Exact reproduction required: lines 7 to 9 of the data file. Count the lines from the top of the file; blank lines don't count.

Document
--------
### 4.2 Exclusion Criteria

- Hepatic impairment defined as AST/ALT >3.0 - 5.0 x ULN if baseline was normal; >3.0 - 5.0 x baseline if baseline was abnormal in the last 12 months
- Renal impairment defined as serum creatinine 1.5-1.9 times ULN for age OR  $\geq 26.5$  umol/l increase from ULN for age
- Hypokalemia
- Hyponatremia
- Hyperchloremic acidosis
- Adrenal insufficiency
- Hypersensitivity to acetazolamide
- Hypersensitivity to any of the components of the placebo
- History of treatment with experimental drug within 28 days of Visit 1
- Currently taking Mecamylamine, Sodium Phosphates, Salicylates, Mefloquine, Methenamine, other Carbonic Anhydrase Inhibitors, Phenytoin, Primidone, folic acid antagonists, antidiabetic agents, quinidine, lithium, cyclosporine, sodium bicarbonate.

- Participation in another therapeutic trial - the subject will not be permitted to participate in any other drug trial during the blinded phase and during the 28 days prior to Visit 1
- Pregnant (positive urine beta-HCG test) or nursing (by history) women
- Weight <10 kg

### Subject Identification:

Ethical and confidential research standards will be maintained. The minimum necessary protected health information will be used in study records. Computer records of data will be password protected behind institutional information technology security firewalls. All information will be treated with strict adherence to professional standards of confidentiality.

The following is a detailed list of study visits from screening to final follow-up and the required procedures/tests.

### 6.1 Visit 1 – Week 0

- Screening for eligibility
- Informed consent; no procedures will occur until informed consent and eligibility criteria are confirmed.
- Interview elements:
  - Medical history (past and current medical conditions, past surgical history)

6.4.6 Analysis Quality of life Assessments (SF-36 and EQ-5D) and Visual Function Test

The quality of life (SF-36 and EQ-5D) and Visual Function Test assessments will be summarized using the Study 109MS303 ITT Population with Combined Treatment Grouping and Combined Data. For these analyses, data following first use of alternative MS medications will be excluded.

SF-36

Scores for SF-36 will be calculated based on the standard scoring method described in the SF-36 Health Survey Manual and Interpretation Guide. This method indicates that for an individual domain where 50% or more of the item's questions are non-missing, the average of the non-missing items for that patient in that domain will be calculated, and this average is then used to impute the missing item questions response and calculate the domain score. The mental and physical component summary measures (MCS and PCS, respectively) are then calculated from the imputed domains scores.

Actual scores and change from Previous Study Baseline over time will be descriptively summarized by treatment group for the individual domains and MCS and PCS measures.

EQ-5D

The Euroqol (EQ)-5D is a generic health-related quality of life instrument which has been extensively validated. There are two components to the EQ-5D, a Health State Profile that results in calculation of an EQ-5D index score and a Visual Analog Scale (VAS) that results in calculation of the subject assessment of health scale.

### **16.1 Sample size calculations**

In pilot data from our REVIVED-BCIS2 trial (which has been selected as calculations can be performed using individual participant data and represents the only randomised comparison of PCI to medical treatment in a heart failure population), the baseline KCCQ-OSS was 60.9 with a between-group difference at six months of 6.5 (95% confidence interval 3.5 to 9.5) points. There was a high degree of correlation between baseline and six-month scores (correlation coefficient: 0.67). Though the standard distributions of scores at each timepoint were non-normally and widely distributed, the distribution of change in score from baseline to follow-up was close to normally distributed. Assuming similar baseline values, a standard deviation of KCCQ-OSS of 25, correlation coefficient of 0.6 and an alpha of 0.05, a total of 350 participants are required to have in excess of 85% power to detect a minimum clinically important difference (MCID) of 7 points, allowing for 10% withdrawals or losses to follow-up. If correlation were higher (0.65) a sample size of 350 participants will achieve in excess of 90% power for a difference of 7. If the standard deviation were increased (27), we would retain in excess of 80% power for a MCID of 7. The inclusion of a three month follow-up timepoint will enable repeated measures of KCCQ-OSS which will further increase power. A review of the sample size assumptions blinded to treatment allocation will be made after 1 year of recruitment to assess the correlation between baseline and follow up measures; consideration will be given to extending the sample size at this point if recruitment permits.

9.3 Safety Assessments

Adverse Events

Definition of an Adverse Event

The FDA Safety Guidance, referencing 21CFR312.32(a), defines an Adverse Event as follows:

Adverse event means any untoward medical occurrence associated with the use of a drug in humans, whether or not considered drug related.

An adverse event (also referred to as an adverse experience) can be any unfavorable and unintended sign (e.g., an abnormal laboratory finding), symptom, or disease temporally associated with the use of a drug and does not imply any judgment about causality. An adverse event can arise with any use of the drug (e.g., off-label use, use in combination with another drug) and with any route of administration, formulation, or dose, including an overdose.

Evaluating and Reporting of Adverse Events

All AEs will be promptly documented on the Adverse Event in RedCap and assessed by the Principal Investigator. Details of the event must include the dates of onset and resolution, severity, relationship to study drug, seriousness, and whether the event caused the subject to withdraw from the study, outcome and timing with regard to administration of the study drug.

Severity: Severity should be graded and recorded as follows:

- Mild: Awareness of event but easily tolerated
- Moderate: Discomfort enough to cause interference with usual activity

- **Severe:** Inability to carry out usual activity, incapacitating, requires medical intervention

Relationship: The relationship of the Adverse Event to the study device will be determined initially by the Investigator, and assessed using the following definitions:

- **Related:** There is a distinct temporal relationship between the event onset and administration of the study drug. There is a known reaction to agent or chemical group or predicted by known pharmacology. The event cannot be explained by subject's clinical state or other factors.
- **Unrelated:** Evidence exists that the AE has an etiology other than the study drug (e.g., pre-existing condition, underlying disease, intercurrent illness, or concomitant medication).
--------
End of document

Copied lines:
- Adrenal insufficiency
- Hypersensitivity to acetazolamide
- Hypersensitivity to any of the components of the placebo